IFRC


Fukushima grapples with re-building

Published: 11 September 2012 12:26 CET

By Francis Markus in Fukushima

As the construction company representative hands an over-sized replica of a key to the local mayor, a dozen or so journalists click and jostle with their cameras.

This Red Cross-supported permanent housing complex may be small, but the media excitement shows that even projects of this size are few and far between at the moment.

The task of rebuilding permanent homes for the hundreds of thousands of survivors of the Great Eastern Japanese earthquake, tsunami and nuclear accident rests predominantly on the shoulders of the Japanese government.

“Progress is being made in terms of securing land to accommodate the displaced people and the central government is ensuring that all the financial costs for doing that will be covered. But the decisions on how to rebuild the community or where to live have to be taken by the residents themselves,” said Yoshiaki Morohashi, head of the National Reconstruction Agency.

Japanese Red Cross Society President Tadateru Konoe said in May that a whole year had been wasted in the reconstruction process, because various levels of government and other stakeholders could not agree on a blueprint to move things forward.

As the central government says it can support the cost of rebuilding permanent homes, the Japanese Red Cross Society, with its strong mandate on medical care, has focused mainly on the reconstruction of hospitals and clinics, rather than shelter.

But these homes for single elderly people, funded with donations through the Red Cross organization in Taiwan, look well finished. The first residents should be moving in within days. Some of their next door neighbors, in an identical building, funded by the private sector, have also just settled in.

After the opening ceremony, we drive on further south, towards the boundary of the 20 kilometer restricted area around the Fukushima nuclear plant. In the nearby town of Minami (south) Soma, there is a semblance of normality. But the overwhelming impact of the disaster on local life is clearly evident.

“We used to be able to climb on that mountain when I was a child,“ says shoe repairer Yoshimi Oura, pointing towards the end of the high street. “But now the radiation is so high, you can’t even set foot up there.”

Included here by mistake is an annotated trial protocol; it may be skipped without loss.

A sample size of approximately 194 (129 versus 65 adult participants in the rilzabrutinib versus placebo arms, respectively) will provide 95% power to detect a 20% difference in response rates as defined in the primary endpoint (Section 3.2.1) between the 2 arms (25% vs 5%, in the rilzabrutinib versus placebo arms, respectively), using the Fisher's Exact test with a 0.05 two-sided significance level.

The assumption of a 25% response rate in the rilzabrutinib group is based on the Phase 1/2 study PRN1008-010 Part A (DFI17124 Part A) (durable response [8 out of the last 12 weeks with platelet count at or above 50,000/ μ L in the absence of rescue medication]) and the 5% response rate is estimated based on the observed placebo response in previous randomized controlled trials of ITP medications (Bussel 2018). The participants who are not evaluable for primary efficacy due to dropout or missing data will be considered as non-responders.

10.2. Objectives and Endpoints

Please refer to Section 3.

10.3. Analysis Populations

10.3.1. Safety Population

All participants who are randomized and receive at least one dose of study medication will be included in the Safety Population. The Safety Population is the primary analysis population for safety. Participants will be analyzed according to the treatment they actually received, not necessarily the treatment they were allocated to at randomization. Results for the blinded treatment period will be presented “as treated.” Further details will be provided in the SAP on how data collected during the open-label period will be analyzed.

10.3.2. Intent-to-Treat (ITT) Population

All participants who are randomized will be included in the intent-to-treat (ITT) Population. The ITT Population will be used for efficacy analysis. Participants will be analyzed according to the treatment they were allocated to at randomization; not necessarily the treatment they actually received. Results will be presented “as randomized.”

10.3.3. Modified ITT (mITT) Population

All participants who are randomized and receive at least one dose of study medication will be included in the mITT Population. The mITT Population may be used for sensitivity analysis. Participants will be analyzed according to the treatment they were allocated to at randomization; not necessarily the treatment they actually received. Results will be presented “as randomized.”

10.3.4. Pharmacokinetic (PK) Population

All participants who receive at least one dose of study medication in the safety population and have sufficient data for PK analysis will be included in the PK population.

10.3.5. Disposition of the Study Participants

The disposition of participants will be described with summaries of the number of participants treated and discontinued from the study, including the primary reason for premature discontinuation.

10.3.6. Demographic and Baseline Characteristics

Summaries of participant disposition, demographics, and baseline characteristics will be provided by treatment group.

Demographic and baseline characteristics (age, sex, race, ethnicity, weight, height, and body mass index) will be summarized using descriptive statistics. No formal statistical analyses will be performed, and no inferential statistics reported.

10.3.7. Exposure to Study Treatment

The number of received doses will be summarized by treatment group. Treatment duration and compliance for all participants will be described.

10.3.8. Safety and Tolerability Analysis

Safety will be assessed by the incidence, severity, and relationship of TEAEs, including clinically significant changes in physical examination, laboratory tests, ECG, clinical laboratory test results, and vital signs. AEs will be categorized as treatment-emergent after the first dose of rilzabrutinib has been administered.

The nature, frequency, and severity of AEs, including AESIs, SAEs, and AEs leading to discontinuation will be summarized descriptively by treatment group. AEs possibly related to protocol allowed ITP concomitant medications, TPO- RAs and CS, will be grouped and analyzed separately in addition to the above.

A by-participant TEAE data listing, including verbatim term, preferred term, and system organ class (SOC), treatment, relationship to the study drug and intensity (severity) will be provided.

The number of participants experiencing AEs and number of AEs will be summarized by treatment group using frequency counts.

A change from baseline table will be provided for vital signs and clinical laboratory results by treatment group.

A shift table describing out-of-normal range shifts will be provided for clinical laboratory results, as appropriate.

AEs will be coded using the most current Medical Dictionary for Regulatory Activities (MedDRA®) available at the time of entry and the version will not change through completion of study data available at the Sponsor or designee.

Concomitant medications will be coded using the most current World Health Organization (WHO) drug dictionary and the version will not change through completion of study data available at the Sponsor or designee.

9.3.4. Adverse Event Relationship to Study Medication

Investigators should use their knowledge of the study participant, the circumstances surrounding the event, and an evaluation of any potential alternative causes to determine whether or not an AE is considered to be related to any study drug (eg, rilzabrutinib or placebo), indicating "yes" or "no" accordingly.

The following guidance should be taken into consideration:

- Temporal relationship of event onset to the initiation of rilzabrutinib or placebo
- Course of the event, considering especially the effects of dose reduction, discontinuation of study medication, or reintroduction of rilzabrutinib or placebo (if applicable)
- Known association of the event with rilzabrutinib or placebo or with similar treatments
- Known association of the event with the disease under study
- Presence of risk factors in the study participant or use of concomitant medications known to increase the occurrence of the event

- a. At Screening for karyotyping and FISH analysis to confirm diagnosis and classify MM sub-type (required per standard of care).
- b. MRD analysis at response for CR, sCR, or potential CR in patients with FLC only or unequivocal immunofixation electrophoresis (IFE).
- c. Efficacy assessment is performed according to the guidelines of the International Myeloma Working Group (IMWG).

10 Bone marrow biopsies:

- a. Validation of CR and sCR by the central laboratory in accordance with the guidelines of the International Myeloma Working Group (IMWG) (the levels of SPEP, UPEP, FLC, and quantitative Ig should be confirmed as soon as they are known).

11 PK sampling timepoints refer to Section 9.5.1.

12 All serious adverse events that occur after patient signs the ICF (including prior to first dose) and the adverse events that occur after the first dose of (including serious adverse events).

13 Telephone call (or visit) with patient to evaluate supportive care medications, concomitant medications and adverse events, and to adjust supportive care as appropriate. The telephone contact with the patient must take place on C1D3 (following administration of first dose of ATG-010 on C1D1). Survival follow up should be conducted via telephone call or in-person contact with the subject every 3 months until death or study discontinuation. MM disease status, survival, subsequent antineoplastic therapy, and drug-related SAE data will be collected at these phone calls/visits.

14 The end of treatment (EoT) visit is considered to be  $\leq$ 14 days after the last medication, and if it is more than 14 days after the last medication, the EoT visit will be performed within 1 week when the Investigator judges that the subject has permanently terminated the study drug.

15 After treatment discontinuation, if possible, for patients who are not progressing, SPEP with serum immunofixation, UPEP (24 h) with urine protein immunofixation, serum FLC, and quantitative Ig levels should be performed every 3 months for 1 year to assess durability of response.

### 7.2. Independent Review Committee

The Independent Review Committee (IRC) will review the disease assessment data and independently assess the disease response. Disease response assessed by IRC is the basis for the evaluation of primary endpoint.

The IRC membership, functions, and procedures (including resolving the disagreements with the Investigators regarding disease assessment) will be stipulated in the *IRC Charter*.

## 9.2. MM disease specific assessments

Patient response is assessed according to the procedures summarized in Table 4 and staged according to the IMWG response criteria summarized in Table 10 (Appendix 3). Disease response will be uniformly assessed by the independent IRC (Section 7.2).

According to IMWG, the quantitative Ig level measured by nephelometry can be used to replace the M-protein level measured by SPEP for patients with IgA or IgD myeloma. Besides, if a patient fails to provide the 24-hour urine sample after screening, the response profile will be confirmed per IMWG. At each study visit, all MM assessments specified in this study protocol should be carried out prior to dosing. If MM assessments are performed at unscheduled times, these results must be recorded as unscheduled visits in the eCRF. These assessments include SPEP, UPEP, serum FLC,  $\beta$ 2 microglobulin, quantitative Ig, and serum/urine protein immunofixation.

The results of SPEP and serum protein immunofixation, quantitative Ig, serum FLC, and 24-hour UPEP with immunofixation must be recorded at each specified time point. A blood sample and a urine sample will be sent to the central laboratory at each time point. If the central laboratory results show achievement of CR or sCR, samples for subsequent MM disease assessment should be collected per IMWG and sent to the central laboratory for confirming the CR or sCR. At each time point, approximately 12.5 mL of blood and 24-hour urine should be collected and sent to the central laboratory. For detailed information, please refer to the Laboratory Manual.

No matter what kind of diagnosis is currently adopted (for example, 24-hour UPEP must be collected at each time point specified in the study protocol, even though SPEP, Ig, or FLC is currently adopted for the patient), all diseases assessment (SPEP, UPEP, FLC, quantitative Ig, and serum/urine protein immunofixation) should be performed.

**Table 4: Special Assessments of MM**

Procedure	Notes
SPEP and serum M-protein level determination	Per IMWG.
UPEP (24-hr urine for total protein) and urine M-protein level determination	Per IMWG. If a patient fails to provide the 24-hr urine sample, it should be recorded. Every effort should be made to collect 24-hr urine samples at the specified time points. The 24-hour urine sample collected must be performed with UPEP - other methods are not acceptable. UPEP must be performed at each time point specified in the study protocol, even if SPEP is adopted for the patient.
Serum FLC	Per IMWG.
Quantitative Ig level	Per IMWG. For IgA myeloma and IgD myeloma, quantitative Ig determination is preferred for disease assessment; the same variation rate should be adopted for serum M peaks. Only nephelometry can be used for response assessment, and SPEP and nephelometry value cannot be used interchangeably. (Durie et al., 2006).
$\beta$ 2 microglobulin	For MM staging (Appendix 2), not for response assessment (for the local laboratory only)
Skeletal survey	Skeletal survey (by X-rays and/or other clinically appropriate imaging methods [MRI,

He has made the most of the opportunities created by the disaster, with many shop owners receiving compensation after closing their businesses. “You can make more money closing a shop than opening one,” quips one local passer-by, who stops to chat with Mr. Oura.

The shoe repair business is doing well, for the simple reason that Mr. Oura relies not on local customers, but on people from other parts of Japan sending their shoes – and most importantly specialized mountain walking boots – for him to repair, after seeing his advertisement on the internet.

“It would be impossible for most other businesses to adopt this model,” he says. When we reach the checkpoint to the restricted area, amid overgrown fields that have been abandoned by local farmers, we meet a truck belonging to a cattle farm, that is just on its way out of the now-restricted town of Namie.

“We have 400 dairy cows there,” says the driver, Mr. Yoshida. He says the farm is one of 17 currently operating in Namie. Even though no-one is permitted to live within the area, he is living there illegally.

He explains that the central government wants to reclassify parts of Namie as safe for residents to return, but that local authorities are resisting, because they are holding out for higher levels of compensation.

It sounds like a complicated situation, illustrating once again that while progress is being made towards restoring normal life in Fukushima, the task is far from straightforward.




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